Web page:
Radical surgery with no residual tumor cell on the margin (R0 resection) is generally the primary goal of sarcoma treatment. In every review or set of guidelines, surgery with R0 resection is recommended as the goal of CAS treatment [27]. Positive microscopic (R1) or macroscopic (R2) margins are common because of the invasive and multifocal nature of the disease [7,17,28,29]. Wide margins can be difficult to achieve because of intimate relationships with key anatomical structures, especially in the head and neck or in the presence of multifocal disease. Reconstruction can be performed following excision even with sizabledeficits because of high-risk of recurrence [7,15,30-32]. Several case series have found that postoperative radiation improves local control and OS [7,15]. In terms of radiation dose, several studies recommended 60 Gy in 30 fractions for the treatment of a primary tumor postoperatively [4,8,11]. Higher doses (70 Gy) in 30 fractions were recommended as the only treatment for those who could not tolerate surgery due to poor health status [11].

However, in cases without distant metastasis, there was no clear benefit of neoadjuvant or adjuvant chemotherapy use, when combined with wide local excision and postoperative radiation [33]. Neoadjuvant chemotherapy is typically given when the angiosarcoma involves a vital and important structure, like the nose or the periorbital area. This neoadjuvant chemotherapy is aimed to decrease the tumor size to simplify the surgical resection and enable the surgeon to preserve the eye, nose, or any other sensitive or vital structure, but it would not improve the overall survival [34-37].The use of postoperative chemotherapy is evolving in scalp angiosarcomas, with rationale given the risk of metastasis in these patients [17,38], but unfortunately, did not showany survival benefit .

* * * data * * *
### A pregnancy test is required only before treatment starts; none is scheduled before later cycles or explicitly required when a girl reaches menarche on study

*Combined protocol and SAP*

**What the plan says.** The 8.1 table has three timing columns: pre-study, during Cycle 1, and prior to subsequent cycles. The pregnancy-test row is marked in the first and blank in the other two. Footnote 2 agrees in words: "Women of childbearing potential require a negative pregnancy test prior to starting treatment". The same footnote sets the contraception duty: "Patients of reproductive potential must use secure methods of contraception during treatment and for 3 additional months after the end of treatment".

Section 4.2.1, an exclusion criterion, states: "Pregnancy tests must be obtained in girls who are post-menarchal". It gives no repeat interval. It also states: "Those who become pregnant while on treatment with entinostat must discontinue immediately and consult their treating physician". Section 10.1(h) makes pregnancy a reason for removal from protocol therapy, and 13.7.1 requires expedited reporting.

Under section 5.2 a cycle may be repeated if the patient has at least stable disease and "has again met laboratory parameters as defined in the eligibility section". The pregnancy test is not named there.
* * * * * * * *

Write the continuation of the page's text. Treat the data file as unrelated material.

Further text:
Chemotherapy is widely used in metastatic CAS and lesions that cannot be entirely resected [33]. Doxorubicinbased regimens are considered to be the gold standard for treatment of soft tissue sarcomas with a reported Progression-Free Survival (PFS) lasting approximately 3 months in different studies [39,40]. Therapy with taxanes (paclitaxel) has shown better efficacy compared with doxorubicin with a median PFS of 4–5 months [39-41]. With the development of targeted therapies in oncology, the use of bevacizumab, has been proposed. VEGF is an important angiogenic marker of SA [6]. Bevacizumab has been used as monotherapy, in combination with radiotherapy or in combination with chemotherapy, including paclitaxel [6]. It should be noted that the latter include different types of AS, not only AStc. Other antiangiogenic agents have also been studied (sorafenib, sunatinib or pazopanib) [42].

The prognosis is poor with a reported 5-year survival rate of 35% in non-metastatic cases and a recurrence rate of up to 75% within 2 years of local treatment [43]. Despite recent adoption of aggressive treatment protocol for scalp angiosarcoma, the prognosis remains poor.

Conclusion

Angiosarcomas of the scalp are a rare and highly aggressive malignant tumor with a poor prognosis. Because of the rarity of this disease, the optimal management strategy has not yet been established.

Wide local excision combined with postoperative radiotherapy is widely considered as the optimal treatment to date. Chemotherapy is used as palliative therapy in cases of metastatic tumors.

References